Built in 1916 by Architect F. Burrell Hoffman; Restoration Wolfberg Alvarez & Partners, 1978-1989; Restorations R.J. Heisenbottle Architects, 2002-2011; Skylight replacement, MC Harry & Associates, 2012.
Initiated by James Deering, industrial magnate of International Harvester farm machinery. The site grew from 130 to 180 acres, including a working farm, and required over one thousand workers to build, making it the most important construction project of its time. Deering was encouraged and supported by Paul Chalfin, a classically trained painter whose duties extended to escorting Deering through Europe on a grand tour. Villa Vizcaya comprises a central courtyard around which loggias connect four corner towers, lending the structure its fortified appearance. The influence of the Italian Renaissance in both the home and gardens was pervasive, although native materials were used throughout. The house addressed the surrounding landscape differently on each of its four sides.
Miami's hammock and the formal gardens were located to the south. The house was intended to appear as an Italian estate that had stood for 400 years and had been occupied and renovated by several generations of a family. It has 34 decorated rooms with 15th through 19th century antique furnishings and art objects. The house appears to be only two stories high but between the main public rooms and the bedrooms, there is an intervening level with 12 rooms for servants and service. The expansive gardens combine elements of Renaissance Italian and French designs. Following restorations by Wolfberg Alvarez & Partners, 1978-1989; R.J. Heisenbottle Architects on the restoration of the Garage and Blacksmith Shop, the East & West Gate Lodge buildings and the Main House Café & Museum Shop in 2011; and the Skylight replacement by MC Harry & Associates, 2012, today the site covers 50 acres in the heart of Miami and Biscayne Bay.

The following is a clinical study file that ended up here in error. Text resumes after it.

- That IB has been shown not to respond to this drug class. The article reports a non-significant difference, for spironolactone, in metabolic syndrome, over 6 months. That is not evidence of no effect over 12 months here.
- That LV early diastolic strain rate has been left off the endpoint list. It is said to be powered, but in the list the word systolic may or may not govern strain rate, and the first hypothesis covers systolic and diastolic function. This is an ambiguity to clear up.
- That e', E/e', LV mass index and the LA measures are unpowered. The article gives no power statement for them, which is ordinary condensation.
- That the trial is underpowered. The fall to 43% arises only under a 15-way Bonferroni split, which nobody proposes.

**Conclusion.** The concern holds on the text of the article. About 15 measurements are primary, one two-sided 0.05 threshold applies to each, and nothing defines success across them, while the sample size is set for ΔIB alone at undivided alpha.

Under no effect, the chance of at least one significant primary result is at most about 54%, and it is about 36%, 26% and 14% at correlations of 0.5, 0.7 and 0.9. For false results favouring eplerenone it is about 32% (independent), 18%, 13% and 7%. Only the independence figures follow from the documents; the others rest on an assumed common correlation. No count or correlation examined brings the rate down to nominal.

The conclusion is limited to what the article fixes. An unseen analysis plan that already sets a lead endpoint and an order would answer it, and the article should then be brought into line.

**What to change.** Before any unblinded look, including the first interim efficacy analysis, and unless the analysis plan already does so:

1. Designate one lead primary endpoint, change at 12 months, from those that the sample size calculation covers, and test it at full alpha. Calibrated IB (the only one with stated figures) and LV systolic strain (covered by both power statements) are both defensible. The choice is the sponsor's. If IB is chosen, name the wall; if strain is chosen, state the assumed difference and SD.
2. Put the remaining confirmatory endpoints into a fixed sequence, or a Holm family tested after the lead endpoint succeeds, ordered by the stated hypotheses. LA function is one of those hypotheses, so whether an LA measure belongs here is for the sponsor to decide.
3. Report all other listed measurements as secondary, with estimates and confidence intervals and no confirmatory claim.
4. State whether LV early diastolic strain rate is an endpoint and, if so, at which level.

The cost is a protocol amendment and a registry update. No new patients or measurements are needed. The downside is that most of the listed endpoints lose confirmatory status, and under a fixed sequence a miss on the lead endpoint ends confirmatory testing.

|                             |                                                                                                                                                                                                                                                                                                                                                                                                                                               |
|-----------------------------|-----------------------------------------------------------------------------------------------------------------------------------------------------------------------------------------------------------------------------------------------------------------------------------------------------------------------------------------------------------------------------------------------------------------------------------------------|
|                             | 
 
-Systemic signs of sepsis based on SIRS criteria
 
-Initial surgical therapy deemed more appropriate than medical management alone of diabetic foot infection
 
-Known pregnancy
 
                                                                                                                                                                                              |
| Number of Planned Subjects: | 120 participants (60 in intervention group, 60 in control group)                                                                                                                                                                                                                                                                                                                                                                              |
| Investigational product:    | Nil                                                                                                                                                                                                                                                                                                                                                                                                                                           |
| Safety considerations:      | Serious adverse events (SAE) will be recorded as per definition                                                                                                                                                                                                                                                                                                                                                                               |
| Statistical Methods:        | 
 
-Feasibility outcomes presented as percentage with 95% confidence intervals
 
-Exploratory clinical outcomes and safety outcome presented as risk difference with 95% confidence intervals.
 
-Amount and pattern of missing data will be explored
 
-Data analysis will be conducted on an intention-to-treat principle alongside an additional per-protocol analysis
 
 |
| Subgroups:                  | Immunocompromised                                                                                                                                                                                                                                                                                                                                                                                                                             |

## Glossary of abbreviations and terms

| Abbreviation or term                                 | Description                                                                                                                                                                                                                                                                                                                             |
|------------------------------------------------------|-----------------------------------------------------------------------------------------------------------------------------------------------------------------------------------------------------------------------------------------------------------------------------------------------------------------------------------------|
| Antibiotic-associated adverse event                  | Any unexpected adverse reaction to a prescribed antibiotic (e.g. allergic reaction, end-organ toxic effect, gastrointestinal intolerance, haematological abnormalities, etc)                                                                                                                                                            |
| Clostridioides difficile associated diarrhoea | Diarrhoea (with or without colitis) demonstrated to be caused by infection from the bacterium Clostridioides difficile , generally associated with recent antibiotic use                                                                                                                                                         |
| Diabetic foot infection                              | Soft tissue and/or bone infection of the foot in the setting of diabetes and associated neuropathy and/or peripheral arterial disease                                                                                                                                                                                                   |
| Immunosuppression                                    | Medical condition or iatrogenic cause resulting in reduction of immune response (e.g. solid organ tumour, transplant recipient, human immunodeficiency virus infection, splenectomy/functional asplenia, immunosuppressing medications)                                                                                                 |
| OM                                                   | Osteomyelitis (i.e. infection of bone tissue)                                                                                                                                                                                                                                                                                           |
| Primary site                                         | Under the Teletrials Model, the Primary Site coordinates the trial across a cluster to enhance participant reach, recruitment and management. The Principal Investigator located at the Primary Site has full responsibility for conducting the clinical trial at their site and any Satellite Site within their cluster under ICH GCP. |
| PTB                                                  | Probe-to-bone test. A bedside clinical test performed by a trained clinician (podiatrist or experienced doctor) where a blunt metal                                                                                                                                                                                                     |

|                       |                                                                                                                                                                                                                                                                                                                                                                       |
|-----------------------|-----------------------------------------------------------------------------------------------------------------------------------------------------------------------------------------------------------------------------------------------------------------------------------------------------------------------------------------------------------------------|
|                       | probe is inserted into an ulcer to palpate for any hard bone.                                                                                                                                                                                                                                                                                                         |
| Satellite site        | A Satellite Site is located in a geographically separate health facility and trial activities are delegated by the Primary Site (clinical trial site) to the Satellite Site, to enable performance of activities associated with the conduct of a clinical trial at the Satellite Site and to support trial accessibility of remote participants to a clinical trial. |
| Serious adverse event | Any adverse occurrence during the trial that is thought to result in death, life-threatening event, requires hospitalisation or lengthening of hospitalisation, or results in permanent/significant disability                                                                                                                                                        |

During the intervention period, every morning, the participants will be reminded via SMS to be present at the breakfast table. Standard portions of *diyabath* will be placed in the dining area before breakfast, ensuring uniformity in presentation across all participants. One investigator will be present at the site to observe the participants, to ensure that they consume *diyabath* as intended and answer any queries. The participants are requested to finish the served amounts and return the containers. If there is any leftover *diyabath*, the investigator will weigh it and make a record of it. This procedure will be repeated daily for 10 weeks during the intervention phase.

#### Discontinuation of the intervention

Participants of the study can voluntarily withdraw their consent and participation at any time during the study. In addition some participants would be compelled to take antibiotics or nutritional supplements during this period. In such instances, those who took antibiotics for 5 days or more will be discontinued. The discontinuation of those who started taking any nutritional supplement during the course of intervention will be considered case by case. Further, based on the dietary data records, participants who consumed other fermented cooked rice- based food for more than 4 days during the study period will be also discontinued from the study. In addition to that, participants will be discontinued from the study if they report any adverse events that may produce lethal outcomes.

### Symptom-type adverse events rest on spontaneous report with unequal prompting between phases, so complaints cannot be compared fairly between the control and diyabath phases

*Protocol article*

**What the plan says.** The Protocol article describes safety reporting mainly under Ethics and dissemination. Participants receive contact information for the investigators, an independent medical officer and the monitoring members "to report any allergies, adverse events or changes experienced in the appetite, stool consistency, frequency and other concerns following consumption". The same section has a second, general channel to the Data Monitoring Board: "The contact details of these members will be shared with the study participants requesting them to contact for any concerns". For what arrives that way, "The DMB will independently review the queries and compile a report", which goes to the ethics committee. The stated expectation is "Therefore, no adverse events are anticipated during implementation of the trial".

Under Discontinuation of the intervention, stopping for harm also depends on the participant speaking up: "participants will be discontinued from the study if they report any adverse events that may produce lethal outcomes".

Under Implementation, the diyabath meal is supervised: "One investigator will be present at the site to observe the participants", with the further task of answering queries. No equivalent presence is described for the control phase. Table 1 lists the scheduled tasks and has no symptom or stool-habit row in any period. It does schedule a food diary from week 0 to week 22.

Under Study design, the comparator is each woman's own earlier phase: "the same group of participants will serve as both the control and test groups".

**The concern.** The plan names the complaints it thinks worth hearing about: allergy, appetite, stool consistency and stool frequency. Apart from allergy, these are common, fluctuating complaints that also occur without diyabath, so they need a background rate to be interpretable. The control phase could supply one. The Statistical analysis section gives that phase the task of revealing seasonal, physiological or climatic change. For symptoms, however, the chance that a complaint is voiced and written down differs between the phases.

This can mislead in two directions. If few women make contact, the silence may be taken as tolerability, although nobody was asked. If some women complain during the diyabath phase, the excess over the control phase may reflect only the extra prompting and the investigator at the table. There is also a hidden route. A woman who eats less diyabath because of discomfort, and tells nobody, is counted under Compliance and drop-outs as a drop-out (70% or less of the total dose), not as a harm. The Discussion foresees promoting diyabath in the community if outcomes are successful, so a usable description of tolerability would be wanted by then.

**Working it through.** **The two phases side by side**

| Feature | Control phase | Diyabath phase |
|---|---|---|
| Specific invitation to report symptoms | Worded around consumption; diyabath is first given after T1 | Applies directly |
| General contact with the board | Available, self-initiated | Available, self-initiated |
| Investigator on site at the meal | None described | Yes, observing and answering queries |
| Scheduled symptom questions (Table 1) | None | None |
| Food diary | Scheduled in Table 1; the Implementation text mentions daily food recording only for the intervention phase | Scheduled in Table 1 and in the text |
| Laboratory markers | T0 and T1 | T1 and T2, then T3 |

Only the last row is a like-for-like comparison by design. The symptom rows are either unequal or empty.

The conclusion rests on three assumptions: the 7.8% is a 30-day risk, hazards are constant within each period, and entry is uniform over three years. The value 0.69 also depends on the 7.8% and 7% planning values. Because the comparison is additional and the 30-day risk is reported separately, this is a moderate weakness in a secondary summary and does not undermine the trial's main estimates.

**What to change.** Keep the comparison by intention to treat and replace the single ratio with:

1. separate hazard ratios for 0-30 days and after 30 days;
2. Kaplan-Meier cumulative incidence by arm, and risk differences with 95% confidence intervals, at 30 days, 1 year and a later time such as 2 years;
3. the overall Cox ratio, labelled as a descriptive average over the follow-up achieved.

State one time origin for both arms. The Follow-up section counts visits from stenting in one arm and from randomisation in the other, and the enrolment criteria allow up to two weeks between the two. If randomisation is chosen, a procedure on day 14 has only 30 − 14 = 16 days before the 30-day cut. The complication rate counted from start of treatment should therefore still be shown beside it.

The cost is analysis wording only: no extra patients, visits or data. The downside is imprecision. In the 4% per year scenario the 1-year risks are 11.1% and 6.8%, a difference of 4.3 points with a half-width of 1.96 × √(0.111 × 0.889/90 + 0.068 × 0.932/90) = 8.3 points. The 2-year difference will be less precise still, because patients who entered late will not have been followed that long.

Return to: Florida Top 100 Building Survey